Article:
In my understanding, TCS assumes that addition of a new lower taxon to a taxon changes the taxon concept. For example, if one found a new species and assign it to genus Eucalyptus, then we have yet another entry of genus Eucalyptus. Is it right understanding?

TrevorPaterson Notes: I don't see why you would necessarily need or want to create a new concept for Eucalyptus. It would depend largely on the definition of Eucalyptus that you were happy with. You can create a concept for your new species taxon according to 'Ytow2004', which includes as part of its definition the relationship - "is a child of the concept Eucalyptus according to 'L.1758'". The original definition of Eucalyptus is not alterred as this is a later relationship to it, not part of, its definition. In a circumscription centric world, you might want to derive a new definition of the Eucalyptus taxon that includes all of its (in your modern opinion) member species - however - you could just treat this as a 'run-time' taxon - ie just the result of the query "get me anything that any one has ever included in L.1758's concept of Eucalyptus" - alternatively, a Taxonomist as part of a revision might wish to create a new concept/definition for Eucalyptus specifically including its member species and now being according to 'another new guy'. However, apparently a taxonomist working at one level typically does not want, or feel comfortable with making new taxon definitions outwith his expertise. A new concept definition for Eucalyptus could point at the earlier one ('includes E. L.1758') and add the new information ('has child' newspecies Ytow 2004)

A search terms query of Eucalyptus at IPNI site returns 3707 entries, so we would have the same name details of Eucalyptus 3707 times because each new species, new infrageneric classification change TaxonConcept (3707 came from both APNI and IK so it contains redundant records, but it can happen if we get TCS data through such as GBIF TaxonCoceputPortal. It would be overestimation because a pulblication may add two or more new species at once.). I don't think it is good way for data exchange in sense of bandwidth.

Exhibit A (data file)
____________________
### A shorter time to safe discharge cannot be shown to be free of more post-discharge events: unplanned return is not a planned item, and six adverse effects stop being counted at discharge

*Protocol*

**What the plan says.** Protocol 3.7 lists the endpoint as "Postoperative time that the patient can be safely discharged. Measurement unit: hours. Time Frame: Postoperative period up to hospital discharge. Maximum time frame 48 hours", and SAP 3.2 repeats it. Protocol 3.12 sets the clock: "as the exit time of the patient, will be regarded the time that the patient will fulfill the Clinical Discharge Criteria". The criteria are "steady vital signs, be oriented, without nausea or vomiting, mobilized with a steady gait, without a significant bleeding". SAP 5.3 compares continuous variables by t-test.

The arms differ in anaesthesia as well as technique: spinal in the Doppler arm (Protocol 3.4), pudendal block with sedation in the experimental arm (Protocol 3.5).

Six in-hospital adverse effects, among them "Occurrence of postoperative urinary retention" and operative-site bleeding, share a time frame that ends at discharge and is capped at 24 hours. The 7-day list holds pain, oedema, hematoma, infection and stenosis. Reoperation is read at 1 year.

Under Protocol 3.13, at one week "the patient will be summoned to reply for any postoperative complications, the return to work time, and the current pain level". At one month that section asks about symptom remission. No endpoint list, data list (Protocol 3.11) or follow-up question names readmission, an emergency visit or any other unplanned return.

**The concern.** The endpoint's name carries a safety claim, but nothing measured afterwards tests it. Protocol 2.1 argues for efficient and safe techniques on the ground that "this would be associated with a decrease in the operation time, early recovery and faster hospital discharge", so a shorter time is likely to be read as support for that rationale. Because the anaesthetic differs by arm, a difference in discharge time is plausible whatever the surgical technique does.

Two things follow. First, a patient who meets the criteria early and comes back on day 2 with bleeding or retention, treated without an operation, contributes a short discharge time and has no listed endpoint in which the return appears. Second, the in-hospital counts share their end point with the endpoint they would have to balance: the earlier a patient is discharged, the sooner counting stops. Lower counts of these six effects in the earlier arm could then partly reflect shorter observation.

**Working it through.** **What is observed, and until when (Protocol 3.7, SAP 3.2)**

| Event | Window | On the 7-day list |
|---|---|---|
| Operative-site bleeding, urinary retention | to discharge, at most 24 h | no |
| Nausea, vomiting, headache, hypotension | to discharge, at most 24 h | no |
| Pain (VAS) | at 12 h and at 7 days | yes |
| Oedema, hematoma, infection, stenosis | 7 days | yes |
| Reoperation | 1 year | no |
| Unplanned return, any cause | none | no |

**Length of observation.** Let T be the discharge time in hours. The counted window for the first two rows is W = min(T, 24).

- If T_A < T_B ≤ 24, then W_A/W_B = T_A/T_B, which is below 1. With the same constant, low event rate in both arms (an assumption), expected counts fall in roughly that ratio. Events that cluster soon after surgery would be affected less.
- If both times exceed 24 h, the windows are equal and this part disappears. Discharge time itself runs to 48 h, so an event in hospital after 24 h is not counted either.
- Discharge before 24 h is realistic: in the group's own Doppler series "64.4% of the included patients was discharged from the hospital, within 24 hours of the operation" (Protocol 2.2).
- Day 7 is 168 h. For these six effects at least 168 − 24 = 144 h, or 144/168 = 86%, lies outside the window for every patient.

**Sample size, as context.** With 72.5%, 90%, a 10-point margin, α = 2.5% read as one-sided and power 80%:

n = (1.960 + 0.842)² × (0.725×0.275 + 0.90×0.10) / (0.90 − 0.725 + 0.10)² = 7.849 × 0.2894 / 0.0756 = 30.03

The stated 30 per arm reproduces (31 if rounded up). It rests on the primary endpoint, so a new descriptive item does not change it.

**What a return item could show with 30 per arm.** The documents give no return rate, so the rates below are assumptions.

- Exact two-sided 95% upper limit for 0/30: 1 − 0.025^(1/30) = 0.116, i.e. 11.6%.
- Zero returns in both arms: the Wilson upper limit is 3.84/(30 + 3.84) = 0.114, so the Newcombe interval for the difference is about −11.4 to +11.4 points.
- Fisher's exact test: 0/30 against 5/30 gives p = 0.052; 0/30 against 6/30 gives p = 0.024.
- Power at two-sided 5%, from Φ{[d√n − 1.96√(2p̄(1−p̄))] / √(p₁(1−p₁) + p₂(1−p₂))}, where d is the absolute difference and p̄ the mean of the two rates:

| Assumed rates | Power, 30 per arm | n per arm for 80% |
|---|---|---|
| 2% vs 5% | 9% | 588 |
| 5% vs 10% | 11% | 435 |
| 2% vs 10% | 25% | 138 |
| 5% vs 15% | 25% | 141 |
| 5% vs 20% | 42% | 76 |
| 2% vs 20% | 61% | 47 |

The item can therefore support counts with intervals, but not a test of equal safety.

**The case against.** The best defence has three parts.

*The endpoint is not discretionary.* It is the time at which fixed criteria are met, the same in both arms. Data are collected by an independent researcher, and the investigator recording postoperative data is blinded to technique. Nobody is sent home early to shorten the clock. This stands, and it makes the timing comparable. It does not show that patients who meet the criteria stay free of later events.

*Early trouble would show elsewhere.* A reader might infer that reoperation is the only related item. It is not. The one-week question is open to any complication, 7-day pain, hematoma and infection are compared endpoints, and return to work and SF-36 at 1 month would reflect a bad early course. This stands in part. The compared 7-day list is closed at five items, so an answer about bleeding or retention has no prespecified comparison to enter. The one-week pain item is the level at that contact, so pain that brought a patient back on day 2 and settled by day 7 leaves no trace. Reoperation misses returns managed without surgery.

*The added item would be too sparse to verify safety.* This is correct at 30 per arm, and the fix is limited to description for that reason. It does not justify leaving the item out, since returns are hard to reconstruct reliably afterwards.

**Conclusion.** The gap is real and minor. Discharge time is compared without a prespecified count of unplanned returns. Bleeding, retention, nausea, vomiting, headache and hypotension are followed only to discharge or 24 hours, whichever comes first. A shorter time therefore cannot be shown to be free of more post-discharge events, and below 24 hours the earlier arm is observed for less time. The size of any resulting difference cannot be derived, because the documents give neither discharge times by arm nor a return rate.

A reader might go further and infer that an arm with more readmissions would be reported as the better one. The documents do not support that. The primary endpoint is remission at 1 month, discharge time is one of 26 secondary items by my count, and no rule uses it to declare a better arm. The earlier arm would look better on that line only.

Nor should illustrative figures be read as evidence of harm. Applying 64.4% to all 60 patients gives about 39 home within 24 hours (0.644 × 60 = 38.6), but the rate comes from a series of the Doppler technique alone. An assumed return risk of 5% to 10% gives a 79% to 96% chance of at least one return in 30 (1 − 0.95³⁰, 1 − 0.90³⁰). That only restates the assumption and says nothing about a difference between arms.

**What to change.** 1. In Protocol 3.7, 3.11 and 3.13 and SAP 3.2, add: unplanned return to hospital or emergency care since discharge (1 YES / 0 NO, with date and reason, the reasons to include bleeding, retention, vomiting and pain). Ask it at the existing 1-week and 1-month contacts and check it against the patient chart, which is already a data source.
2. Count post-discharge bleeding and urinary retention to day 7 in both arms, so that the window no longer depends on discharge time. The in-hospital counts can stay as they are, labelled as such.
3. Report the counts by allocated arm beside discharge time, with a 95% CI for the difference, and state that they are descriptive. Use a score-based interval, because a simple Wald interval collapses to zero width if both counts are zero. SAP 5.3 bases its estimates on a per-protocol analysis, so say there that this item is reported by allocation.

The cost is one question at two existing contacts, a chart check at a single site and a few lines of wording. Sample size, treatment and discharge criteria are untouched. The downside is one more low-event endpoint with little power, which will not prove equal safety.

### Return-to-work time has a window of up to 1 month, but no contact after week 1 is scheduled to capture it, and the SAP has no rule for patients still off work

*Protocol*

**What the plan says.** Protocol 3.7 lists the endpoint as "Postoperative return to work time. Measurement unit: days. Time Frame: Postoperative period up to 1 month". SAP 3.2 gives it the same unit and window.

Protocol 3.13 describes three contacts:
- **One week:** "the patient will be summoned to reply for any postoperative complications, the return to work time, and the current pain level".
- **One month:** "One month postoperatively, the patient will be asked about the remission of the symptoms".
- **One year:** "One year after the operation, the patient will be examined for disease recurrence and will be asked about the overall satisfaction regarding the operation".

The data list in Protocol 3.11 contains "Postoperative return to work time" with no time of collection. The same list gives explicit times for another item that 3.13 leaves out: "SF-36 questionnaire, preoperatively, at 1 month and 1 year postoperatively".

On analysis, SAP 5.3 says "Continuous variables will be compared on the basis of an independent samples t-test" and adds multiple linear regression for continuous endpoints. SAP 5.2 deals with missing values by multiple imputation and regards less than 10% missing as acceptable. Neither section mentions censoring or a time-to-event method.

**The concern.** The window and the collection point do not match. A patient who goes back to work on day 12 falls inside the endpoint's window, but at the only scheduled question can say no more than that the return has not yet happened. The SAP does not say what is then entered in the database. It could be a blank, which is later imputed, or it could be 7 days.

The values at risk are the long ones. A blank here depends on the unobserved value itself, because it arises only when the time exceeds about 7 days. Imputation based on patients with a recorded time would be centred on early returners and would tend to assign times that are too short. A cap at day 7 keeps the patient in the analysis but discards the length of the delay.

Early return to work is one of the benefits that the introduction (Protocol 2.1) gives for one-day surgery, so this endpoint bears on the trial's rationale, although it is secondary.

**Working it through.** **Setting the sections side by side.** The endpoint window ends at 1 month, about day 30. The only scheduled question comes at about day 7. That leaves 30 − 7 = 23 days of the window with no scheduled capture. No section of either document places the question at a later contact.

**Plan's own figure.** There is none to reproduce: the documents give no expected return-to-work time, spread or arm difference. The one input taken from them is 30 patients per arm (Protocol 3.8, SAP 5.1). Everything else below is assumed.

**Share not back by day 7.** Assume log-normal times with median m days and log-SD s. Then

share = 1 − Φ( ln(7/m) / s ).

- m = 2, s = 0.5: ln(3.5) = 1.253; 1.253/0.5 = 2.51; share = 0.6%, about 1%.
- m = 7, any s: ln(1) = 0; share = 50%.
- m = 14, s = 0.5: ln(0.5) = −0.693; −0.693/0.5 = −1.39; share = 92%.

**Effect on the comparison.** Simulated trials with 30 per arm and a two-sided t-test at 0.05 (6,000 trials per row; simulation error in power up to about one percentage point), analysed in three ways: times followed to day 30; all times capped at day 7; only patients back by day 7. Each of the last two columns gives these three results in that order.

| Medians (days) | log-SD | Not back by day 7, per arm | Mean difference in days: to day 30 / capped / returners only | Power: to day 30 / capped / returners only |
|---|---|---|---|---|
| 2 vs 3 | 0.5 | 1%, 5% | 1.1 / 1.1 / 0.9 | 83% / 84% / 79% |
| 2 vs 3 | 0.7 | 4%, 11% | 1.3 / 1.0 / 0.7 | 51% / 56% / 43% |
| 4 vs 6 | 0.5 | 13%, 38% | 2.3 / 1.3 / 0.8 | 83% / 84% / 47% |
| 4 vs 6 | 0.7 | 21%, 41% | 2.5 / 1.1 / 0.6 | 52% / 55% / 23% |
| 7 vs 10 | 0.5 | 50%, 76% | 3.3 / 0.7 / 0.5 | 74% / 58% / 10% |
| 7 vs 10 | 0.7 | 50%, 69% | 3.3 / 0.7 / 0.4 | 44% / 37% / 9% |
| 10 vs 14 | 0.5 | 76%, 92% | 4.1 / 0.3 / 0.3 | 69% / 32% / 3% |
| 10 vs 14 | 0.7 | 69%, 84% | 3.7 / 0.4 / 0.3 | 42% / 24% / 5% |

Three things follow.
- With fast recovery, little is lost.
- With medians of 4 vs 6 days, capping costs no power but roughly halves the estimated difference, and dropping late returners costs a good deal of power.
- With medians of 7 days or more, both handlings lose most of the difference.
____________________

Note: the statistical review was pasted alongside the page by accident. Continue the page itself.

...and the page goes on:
TrevorPaterson Notes: I dont see what problem that you are alluding to - the search returns and details all the concepts that have Eucalyptus in their name - it only becomes redundant if your query searches the tree backwards from each of these reuslts to get parent details and make a tree etc, and addition of some simple logic rules can control sending out duplicate records for the trees returned. Admittedly each species record in the set would have the same Genus name recorded (<firstEpithet>Eucalyptus</firstEpithet>), and point (possibly indirectly) to the same parent (<Relationship relationshipType="is child of"><ToTaxonConcept? ref="xyz"/></Relationship>)- but relative to general bandwidth horrors of uncompressed XML is that a worry....?

Isn't it better to provide an element for name strings (not name here) just under root node, and to replance Name element of TaxonConcept with a reference to the name string element? It also resolves the ambiregnal issue, the multiple valid names in single Code issue (e.g. Fungi), the vanacular names issue, and the stranges term "vernacular concept" or "vernacular taxon". It may be necessary to retain NameSimple as part of TaxonConcept even if we make the above modification. -- JamesYtow, 20 Oct. 2004/ammend. 02 Nov